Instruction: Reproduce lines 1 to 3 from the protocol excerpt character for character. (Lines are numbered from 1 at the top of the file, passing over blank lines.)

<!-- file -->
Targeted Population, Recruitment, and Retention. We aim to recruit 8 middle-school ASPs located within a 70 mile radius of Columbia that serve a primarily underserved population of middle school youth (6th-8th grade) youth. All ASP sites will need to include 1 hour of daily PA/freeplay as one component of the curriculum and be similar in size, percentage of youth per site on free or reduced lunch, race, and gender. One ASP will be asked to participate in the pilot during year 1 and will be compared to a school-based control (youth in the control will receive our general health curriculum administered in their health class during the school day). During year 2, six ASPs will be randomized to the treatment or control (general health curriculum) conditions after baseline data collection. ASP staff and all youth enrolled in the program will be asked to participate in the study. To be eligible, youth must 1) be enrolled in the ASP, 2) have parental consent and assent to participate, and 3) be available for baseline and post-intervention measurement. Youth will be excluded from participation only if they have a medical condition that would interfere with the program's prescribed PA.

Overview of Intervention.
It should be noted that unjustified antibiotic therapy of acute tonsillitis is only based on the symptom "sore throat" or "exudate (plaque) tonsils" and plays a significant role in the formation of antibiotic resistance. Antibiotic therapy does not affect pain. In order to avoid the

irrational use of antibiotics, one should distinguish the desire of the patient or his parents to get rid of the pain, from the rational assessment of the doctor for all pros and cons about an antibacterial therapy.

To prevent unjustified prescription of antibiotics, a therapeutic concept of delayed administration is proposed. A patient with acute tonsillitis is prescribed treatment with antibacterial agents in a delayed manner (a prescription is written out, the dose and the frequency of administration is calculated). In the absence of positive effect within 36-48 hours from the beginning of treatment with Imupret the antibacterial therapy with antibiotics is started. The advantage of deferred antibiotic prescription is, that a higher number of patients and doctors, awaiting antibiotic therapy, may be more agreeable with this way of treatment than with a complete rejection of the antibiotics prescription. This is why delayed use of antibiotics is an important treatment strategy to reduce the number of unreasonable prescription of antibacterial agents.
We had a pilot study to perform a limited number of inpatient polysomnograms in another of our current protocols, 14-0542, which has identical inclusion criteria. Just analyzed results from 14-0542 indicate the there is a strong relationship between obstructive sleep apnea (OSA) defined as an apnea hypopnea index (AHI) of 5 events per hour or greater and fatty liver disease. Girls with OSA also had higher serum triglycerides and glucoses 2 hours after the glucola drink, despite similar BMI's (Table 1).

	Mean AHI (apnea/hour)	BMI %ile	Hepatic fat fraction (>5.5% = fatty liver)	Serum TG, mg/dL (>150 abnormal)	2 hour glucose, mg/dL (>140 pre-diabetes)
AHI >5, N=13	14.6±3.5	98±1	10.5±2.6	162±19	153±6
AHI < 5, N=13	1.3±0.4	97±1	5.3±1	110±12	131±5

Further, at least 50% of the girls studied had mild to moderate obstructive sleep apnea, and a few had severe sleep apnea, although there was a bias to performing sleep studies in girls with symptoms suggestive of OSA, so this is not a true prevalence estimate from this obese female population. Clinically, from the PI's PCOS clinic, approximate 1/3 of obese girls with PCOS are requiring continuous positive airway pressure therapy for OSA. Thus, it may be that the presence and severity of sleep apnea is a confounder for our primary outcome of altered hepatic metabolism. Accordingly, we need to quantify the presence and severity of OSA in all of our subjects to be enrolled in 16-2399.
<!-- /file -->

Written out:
Targeted Population, Recruitment, and Retention. We aim to recruit 8 middle-school ASPs located within a 70 mile radius of Columbia that serve a primarily underserved population of middle school youth (6th-8th grade) youth. All ASP sites will need to include 1 hour of daily PA/freeplay as one component of the curriculum and be similar in size, percentage of youth per site on free or reduced lunch, race, and gender. One ASP will be asked to participate in the pilot during year 1 and will be compared to a school-based control (youth in the control will receive our general health curriculum administered in their health class during the school day). During year 2, six ASPs will be randomized to the treatment or control (general health curriculum) conditions after baseline data collection. ASP staff and all youth enrolled in the program will be asked to participate in the study. To be eligible, youth must 1) be enrolled in the ASP, 2) have parental consent and assent to participate, and 3) be available for baseline and post-intervention measurement. Youth will be excluded from participation only if they have a medical condition that would interfere with the program's prescribed PA.

Overview of Intervention.
It should be noted that unjustified antibiotic therapy of acute tonsillitis is only based on the symptom "sore throat" or "exudate (plaque) tonsils" and plays a significant role in the formation of antibiotic resistance. Antibiotic therapy does not affect pain. In order to avoid the